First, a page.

Main content
Through a hurricane and pandemic, nursing school graduate kept his goals in mind
Portrait of Jovaan Velez

Jovaan Velez knew from an early age that he would work in health care. After weathering Hurricane Maria and navigating nursing school during COVID-19, he’s ready to step into his role as patient advocate.

Like many in the Class of 2022, Jovaan Velez’s path to graduation hasn’t always been easy. His family endured Hurricane Maria in Puerto Rico in 2017. He and his classmates also navigated online learning and public health restrictions during the COVID-19 pandemic. But, through it all, he never forgot why he started his health care journey.

Q: What made you choose Emory?

A: I’ve wanted to go to Emory for a long time. It’s an opportunity for a top-notch education in an excellent community. Emory was very supportive as far as grants and giving me the opportunity to be able to get my education.

Q: What are some things you’ll remember most about your time on campus?

A: Some highlights would be becoming a resident adviser at Woodruff Hall, hosting socials for the Emory Salsa Dance Club and getting to know my peers in SGA [Student Government Association] as president for my class.

Q: What made you choose nursing?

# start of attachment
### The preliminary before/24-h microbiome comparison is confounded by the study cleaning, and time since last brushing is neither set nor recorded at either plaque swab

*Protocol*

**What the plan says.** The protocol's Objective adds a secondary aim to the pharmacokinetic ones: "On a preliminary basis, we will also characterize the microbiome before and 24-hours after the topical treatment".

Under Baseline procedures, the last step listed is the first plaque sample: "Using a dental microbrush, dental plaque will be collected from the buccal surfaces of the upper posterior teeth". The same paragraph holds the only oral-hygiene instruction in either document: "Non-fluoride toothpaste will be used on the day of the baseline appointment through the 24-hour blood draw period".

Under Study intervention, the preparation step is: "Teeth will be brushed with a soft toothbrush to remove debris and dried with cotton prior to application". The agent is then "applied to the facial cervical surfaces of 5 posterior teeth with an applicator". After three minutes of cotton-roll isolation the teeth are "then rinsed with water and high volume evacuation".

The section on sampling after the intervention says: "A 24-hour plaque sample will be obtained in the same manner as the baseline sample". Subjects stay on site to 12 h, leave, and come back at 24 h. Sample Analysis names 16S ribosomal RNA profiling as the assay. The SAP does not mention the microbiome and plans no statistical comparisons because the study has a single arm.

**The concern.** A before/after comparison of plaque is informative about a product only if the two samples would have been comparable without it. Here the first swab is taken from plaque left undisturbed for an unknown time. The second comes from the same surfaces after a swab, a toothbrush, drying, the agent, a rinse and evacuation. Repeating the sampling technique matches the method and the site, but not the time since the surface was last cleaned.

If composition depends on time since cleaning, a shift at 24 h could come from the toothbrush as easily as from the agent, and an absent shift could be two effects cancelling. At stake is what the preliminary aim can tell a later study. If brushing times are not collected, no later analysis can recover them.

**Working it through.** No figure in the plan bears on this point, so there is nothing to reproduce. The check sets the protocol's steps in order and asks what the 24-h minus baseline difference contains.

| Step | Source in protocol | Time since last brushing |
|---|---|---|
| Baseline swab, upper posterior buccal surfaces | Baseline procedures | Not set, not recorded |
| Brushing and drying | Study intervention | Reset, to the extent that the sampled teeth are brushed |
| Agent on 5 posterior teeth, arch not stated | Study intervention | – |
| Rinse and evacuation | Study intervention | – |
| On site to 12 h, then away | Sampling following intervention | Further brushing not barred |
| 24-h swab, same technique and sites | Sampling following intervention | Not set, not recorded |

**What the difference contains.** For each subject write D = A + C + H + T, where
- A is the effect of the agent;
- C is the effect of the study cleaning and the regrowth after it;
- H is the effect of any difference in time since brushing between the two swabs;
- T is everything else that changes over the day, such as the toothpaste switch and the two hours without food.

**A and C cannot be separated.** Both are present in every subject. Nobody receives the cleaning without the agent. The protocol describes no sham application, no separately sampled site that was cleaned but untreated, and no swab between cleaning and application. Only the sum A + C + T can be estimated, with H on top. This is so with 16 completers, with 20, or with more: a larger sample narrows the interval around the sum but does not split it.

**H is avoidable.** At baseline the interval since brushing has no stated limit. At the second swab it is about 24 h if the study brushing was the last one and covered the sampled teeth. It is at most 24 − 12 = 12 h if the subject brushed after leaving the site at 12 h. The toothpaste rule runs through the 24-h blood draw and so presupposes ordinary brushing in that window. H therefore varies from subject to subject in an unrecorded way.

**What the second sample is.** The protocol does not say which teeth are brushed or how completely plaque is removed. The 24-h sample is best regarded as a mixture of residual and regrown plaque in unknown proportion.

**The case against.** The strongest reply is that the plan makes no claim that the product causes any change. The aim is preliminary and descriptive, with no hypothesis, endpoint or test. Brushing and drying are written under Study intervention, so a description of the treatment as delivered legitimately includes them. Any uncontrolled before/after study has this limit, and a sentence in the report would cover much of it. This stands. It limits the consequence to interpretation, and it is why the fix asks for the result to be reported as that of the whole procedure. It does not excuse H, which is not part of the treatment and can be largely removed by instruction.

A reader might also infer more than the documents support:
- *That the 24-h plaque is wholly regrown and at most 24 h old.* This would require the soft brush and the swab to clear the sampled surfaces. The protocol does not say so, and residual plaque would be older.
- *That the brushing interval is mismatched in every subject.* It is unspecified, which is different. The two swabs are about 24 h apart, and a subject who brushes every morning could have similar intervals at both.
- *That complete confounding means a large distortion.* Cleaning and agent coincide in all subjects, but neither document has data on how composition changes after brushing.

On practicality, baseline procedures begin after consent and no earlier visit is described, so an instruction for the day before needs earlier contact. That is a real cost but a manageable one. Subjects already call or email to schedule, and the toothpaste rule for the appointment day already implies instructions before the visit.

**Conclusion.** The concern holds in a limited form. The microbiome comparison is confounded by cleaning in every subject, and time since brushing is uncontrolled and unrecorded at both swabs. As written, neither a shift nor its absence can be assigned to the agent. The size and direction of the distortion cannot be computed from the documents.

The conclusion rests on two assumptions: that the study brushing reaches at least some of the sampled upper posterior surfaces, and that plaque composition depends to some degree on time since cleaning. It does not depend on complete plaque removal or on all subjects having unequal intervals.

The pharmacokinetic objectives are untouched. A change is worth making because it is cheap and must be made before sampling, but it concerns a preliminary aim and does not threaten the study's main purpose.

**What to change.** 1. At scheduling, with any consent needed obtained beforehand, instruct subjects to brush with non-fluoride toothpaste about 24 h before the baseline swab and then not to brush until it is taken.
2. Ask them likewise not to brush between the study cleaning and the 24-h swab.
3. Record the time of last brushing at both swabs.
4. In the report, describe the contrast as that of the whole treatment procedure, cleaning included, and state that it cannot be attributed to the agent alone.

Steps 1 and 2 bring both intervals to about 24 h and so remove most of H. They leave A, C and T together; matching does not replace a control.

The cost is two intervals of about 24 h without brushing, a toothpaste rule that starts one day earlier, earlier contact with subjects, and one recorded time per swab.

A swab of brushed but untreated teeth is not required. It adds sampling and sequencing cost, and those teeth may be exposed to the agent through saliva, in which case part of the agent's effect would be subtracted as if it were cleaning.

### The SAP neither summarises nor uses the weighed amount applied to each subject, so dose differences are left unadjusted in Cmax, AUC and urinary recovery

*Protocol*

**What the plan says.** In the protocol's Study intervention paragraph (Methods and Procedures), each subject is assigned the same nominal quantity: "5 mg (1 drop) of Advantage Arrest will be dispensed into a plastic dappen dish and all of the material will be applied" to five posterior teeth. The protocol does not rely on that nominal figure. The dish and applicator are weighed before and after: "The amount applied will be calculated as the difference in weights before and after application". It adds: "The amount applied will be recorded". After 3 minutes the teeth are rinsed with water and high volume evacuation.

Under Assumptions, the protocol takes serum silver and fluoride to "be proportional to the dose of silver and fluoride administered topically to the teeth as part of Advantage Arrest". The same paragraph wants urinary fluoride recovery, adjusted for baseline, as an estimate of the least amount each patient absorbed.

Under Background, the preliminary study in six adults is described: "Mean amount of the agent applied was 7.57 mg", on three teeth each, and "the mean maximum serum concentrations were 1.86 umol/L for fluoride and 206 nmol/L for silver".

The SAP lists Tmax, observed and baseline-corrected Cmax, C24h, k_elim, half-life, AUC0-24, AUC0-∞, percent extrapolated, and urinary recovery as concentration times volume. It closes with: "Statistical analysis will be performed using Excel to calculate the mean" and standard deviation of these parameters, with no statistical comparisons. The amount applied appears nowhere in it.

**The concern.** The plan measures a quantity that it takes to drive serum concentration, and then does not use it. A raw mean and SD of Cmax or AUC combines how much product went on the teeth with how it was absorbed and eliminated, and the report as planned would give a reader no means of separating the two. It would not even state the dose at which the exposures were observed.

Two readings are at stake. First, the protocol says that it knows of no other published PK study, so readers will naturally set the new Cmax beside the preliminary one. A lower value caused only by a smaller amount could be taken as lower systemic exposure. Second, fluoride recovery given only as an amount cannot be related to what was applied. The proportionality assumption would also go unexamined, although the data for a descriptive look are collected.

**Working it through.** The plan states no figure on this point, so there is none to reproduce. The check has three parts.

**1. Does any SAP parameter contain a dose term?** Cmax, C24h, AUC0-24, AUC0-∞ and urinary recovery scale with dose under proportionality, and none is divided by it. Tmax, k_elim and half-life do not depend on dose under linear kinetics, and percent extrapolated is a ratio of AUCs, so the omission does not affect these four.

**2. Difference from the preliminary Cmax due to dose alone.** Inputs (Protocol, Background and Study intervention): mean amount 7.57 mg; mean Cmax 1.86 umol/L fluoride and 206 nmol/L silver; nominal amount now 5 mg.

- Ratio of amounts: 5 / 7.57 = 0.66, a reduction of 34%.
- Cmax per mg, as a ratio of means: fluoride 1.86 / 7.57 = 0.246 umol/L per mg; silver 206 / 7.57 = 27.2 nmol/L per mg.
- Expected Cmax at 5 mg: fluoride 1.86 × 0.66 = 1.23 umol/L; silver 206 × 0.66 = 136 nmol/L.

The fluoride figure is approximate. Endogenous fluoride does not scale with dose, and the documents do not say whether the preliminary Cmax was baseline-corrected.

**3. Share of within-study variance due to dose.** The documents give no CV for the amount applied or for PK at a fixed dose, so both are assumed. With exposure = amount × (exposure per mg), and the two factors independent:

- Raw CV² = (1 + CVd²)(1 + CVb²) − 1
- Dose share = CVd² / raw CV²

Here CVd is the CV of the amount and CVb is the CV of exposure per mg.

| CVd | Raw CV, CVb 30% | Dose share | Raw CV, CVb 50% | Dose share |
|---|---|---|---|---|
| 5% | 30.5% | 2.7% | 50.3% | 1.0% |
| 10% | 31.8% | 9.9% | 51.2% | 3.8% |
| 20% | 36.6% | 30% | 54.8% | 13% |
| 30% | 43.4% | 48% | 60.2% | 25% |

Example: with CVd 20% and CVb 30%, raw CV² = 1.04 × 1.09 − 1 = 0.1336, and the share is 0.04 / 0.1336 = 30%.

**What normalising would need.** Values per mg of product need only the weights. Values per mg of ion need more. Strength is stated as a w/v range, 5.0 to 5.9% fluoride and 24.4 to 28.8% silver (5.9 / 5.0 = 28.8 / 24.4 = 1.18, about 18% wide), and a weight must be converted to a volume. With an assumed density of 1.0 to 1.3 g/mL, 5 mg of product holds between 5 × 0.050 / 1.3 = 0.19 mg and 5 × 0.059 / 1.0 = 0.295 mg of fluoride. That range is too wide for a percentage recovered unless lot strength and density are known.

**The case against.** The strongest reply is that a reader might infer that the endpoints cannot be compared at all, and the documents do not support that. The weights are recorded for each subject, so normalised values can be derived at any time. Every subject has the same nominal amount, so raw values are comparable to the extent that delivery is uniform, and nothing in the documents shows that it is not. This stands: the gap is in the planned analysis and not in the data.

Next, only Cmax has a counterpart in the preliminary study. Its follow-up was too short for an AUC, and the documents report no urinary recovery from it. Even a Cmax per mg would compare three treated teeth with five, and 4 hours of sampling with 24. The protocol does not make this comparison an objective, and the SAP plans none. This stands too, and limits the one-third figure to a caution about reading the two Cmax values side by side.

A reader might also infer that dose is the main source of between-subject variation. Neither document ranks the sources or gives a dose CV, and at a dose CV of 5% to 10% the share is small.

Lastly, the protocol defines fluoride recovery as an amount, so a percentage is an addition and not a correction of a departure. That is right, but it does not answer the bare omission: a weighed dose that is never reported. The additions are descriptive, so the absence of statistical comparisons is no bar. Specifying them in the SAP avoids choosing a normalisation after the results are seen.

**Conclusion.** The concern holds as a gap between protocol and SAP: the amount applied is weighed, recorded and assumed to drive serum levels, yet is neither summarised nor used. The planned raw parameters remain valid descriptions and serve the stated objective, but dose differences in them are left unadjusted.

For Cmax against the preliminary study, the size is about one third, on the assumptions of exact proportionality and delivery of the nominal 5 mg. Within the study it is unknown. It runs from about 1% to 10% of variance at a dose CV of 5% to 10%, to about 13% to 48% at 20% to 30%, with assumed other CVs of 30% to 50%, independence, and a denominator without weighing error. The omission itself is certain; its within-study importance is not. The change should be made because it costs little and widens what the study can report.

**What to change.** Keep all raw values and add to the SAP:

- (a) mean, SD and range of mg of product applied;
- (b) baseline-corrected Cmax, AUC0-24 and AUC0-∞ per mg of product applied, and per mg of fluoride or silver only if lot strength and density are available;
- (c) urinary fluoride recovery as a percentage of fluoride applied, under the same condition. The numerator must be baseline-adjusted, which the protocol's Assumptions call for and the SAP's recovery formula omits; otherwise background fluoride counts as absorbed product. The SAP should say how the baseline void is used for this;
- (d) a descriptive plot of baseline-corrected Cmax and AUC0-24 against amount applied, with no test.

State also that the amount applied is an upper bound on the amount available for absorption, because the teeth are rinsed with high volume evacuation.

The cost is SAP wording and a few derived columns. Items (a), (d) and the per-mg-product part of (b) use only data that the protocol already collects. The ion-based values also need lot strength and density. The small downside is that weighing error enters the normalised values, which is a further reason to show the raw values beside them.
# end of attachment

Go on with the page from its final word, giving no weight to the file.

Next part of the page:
A: Nursing provides an opportunity to help those at their most vulnerable with the resources needed to make a direct impact on their immediate and long-term well-being. And, once you start nursing school, you keep finding more and more reasons and motivations to keep going. I always knew that I would end up in health care. I started off volunteering with Children’s Healthcare of Atlanta. I started doing research with the Emory Spatial Cognition Laboratory as a research assistant.

Q: What do you say about the challenges your class faced during COVID-19?

A: We are going through COVID-19 together. Online learning limitations at the start of the program, such as not being able to see our peers, were difficult. But we got to see each other at clinical, which was excellent. It was also important to find the balance between work, studying, hobbies and activities which, of course, help with overall health.

Q: Being able to graduate on campus this year must be special. How would you say your class feels about it?

A: I'd say that we're all very happy to have the opportunity to graduate in person, not to mention that we were able to bond with ease when we got on campus. Once we all got together and got to see each other in person, there were just a lot of friendly smiles, and everyone was quite happy to be back on campus.

Q: What advice do you have for those entering nursing school?

A: Hold on to your initial reason for pursuing nursing. You’re going to run into challenges, but you must keep your mind on the fact that everything you do is for the patient. You’re an advocate for them. Be open to challenges and approach each clinical with the mindset you may discover a new passion for subjects such as pediatrics, mental health, maternity and much more.

Recent News